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Sandi says "No," which is harder than it sounds

Learning to say "No" is no easy task

As far back as I can remember, I've hated to be told "No."

It's the fastest way to get me to do any number of things I shouldn't.

When I was diagnosed, I had no idea that now I'd be telling myself "No" on an increasingly regular basis

I still hate it, but we do what we must do to survive.

Back when my disease was new to me, I ignored all the doctor's rules and did everything I'd always wanted to do.

In the 1980s, I went to every rock concert that came along. I learned to scuba dive. I rode an elephant from the convention center back to the circus train. I slow danced with Richard Simmons. I was a chaperon for Miss Rodeo America finalists during the National Finals Rodeo.

And those are just the ones I talk about.

There were no consequences for years, but slowly, bouncing back from adventures became a little harder, took a little longer.

When I returned from that Hawaiian cruise in a big flare, it took months to recover because I was still working full time in a job that had no set schedule or hours. There were times when I was off work a matter of hours between one day and the next.

Don't get me wrong, I still hated the word. I remember telling Garth Brooks' publicist that I thought his only job was to tell me "No." (Garth eventually changed his mind and we talked. A lot. He even called me on my birthday once and sang to me. Wow! I still consider him a good friend of mine).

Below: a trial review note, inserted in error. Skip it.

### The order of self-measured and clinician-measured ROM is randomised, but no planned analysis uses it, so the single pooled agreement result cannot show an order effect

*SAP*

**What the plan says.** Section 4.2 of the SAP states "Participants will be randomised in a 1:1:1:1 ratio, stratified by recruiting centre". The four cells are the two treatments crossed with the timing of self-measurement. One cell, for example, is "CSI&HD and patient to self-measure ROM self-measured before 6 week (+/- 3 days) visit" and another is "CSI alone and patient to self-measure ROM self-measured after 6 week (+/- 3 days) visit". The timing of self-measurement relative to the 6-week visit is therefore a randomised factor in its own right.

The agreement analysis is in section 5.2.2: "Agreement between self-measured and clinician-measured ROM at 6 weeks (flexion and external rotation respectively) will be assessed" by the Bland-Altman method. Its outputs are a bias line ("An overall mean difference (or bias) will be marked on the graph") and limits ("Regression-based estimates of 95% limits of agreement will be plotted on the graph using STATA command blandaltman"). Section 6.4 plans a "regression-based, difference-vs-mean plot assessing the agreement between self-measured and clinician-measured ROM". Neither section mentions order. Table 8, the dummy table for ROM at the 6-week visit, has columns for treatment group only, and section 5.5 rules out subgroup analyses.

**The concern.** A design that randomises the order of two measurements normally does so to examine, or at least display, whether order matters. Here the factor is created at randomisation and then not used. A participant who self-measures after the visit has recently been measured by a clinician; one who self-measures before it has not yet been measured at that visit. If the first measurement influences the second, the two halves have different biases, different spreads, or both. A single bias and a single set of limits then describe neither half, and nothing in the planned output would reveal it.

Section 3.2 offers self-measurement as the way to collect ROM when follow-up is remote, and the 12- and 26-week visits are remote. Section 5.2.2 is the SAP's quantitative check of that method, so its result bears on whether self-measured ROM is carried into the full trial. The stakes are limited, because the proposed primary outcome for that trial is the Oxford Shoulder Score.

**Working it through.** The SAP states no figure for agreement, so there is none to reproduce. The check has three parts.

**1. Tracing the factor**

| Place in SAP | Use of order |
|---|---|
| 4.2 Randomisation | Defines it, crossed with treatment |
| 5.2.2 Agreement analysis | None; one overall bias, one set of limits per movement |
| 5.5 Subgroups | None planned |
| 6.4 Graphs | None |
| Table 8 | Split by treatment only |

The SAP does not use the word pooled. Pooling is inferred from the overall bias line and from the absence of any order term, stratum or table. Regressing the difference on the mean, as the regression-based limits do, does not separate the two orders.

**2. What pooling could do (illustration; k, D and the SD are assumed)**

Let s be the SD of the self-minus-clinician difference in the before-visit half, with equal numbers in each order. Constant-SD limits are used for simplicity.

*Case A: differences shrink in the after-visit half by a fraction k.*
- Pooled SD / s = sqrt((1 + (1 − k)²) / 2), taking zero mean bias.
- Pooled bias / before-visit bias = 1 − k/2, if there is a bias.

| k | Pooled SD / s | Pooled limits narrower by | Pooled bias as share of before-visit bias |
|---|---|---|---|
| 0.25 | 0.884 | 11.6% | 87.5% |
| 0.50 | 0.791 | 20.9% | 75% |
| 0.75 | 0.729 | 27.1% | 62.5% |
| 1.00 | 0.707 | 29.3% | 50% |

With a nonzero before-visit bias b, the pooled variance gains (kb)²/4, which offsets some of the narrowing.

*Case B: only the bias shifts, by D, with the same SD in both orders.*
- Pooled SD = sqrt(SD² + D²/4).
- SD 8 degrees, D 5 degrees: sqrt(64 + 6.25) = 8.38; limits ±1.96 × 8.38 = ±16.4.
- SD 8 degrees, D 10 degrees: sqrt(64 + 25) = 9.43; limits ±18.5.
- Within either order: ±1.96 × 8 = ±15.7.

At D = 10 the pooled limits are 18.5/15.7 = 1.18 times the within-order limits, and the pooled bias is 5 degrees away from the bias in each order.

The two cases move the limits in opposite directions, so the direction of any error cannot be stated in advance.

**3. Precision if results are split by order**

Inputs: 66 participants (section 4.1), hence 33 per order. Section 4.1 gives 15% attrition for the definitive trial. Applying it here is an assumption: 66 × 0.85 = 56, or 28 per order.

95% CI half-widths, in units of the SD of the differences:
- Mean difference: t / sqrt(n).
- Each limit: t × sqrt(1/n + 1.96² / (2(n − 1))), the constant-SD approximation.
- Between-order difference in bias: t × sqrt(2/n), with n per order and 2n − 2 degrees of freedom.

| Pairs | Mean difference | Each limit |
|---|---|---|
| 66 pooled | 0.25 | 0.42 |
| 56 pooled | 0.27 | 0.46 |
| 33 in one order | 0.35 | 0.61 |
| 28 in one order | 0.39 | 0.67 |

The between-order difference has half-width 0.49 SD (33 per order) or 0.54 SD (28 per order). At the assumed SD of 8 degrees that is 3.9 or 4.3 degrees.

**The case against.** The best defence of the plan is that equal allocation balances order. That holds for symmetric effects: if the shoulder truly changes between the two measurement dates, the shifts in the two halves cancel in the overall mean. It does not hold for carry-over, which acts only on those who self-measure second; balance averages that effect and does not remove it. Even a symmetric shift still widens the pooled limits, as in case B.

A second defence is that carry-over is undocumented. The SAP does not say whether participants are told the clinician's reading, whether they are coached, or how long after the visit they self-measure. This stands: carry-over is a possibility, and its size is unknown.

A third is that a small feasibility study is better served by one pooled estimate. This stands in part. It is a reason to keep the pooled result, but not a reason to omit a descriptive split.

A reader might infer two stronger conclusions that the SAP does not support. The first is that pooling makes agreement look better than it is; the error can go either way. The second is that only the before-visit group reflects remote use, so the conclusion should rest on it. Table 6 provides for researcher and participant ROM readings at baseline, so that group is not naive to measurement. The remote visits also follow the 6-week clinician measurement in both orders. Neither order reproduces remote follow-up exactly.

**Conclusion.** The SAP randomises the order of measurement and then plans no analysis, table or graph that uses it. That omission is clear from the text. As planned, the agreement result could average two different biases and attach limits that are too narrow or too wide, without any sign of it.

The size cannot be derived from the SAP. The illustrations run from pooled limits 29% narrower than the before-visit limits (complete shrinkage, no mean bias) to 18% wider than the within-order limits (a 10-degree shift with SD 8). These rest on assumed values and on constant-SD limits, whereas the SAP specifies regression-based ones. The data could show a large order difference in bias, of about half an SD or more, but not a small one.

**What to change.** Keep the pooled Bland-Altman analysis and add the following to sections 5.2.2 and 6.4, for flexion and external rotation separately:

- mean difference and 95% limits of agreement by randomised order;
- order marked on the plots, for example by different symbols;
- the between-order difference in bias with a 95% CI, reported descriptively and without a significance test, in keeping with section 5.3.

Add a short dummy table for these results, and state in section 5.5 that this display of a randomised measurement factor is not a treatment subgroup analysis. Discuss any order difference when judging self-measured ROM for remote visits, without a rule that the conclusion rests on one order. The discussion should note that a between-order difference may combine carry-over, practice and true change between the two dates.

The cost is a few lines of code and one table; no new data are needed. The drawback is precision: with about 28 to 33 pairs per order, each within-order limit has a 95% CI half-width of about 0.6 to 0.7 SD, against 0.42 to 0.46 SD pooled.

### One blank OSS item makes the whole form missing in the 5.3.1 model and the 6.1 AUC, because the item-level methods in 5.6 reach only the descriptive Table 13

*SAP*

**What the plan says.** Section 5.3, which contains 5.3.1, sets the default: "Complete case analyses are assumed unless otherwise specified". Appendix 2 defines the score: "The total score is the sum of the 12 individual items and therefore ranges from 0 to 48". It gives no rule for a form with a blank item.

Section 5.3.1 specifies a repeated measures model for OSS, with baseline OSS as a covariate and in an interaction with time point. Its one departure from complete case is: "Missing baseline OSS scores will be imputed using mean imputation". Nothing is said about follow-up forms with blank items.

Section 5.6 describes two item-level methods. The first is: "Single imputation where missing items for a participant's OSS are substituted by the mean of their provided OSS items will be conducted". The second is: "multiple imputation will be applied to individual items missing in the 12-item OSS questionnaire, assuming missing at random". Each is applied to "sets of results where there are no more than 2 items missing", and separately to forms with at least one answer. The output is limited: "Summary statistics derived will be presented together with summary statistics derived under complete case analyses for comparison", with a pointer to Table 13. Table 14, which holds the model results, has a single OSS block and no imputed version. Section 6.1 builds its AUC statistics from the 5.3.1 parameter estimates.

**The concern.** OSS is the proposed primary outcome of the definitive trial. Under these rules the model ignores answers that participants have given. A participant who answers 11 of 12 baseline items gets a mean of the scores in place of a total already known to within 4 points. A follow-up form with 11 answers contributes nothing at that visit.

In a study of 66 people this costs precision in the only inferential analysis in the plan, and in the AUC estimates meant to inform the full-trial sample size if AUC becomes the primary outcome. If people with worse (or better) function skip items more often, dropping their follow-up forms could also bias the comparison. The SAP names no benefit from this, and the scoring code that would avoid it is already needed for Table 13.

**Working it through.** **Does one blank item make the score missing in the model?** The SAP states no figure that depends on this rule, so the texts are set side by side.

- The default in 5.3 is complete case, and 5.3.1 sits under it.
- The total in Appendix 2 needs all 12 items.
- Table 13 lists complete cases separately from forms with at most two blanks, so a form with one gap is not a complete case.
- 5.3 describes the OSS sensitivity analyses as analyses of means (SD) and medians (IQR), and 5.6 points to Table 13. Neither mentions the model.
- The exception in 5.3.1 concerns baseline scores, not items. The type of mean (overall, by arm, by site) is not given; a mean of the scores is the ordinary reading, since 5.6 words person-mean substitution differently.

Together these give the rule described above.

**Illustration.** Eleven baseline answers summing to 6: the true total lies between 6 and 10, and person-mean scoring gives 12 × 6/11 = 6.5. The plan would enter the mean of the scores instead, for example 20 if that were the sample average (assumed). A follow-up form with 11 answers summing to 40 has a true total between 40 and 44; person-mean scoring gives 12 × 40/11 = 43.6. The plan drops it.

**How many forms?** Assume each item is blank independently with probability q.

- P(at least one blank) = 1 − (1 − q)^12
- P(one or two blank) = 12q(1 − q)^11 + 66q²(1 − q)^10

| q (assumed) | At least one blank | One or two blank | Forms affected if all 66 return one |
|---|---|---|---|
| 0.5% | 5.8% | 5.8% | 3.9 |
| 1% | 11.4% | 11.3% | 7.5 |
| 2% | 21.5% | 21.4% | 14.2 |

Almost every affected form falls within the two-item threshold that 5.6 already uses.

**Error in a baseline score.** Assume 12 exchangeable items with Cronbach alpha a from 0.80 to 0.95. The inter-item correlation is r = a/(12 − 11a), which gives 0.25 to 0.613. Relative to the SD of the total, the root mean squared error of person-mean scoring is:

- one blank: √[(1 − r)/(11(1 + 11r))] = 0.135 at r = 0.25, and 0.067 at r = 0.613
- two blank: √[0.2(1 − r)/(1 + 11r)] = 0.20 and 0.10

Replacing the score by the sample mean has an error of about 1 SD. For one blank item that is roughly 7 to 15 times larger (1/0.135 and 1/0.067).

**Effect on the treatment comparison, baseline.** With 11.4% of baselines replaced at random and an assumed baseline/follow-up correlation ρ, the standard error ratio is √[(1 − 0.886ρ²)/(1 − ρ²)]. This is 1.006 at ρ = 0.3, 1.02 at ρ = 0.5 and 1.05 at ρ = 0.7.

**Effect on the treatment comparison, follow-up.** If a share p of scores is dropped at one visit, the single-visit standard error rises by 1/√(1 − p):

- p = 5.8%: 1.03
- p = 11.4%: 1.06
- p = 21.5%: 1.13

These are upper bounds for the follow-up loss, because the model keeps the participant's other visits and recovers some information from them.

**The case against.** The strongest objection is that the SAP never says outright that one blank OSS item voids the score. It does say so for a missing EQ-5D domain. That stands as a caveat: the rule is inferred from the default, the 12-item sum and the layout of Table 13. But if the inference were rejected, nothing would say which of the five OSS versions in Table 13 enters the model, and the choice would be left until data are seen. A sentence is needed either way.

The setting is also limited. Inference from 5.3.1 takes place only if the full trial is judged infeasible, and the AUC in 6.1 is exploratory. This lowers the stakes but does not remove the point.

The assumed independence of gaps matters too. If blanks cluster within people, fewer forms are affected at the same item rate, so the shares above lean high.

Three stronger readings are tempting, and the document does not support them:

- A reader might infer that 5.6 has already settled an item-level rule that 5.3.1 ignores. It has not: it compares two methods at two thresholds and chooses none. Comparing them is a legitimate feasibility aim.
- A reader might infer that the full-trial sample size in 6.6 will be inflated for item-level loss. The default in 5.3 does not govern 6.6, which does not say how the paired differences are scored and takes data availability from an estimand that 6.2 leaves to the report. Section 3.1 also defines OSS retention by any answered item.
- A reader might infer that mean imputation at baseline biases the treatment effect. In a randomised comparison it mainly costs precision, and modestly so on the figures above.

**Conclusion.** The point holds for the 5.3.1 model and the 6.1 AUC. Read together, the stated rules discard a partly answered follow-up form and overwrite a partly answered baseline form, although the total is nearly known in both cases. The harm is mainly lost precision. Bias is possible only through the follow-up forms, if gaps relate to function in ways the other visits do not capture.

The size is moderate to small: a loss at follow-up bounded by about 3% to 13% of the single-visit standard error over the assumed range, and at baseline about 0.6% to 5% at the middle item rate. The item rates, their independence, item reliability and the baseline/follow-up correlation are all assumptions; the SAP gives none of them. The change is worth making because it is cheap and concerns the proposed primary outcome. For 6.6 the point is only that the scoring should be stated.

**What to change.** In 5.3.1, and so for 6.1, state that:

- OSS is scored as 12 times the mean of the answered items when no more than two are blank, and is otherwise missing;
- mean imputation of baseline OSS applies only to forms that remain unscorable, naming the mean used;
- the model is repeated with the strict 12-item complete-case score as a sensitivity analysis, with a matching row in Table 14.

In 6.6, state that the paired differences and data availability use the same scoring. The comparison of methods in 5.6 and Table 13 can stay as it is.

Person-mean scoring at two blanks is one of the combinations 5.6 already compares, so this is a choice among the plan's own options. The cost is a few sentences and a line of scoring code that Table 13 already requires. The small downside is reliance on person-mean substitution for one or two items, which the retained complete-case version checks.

By 2000, I was trying to give myself enough time to recover between adventures, but it was hard. I was dragging all the time and couldn't think of how to continue.

Out of nowhere, the idea came.

I didn't have to continue. I could simply say, "No."

No to flying to Los Angeles or New York City to see movies and interview celebrities.

No to leaving work to see a concert -- with a laptop -- and writing the review during the show, sending the review from the venue, then going home.

No to going to movie screenings morning, noon and night, and returning to the office.

No to business lunches, meetings, speaking engagements.

It sounds easy. It’s a little word, but what power it has.

I started slow, saying "No" to going to movies I didn't want to see, being more selective about the concerts and trips I took.

Still, the powers that be at the newspaper told me "No" when I asked to do a little less work, or for some help with my work load.

The last six months or so I worked at the newspaper, I had stopped driving because I was exhausted and saying "No" became a necessity.

When my doctor told me I would die if I didn't tell my job "No" the true, unmitigated power of that tiny word became crystal clear.

Six years after I left the newsroom for the last time, I've become a master of "No."

The secret is not to feel guilty. I learned I was more important than anything else.

I have learned to assess how I feel and use "No" accordingly.

And sadly, the secret to using "No" is to be more careful saying "Yes." I now consider how much energy something will take, how much I need to rest before and then, how much time I need to recover afterward. If I feel it's worth it, I'll say "Yes."

Even today there are times I know I should say "No" but "Yes" comes out before I can stop it. A good time is still worth the sacrifice every once in a while, because fun has healing properties medicine can't touch.

 

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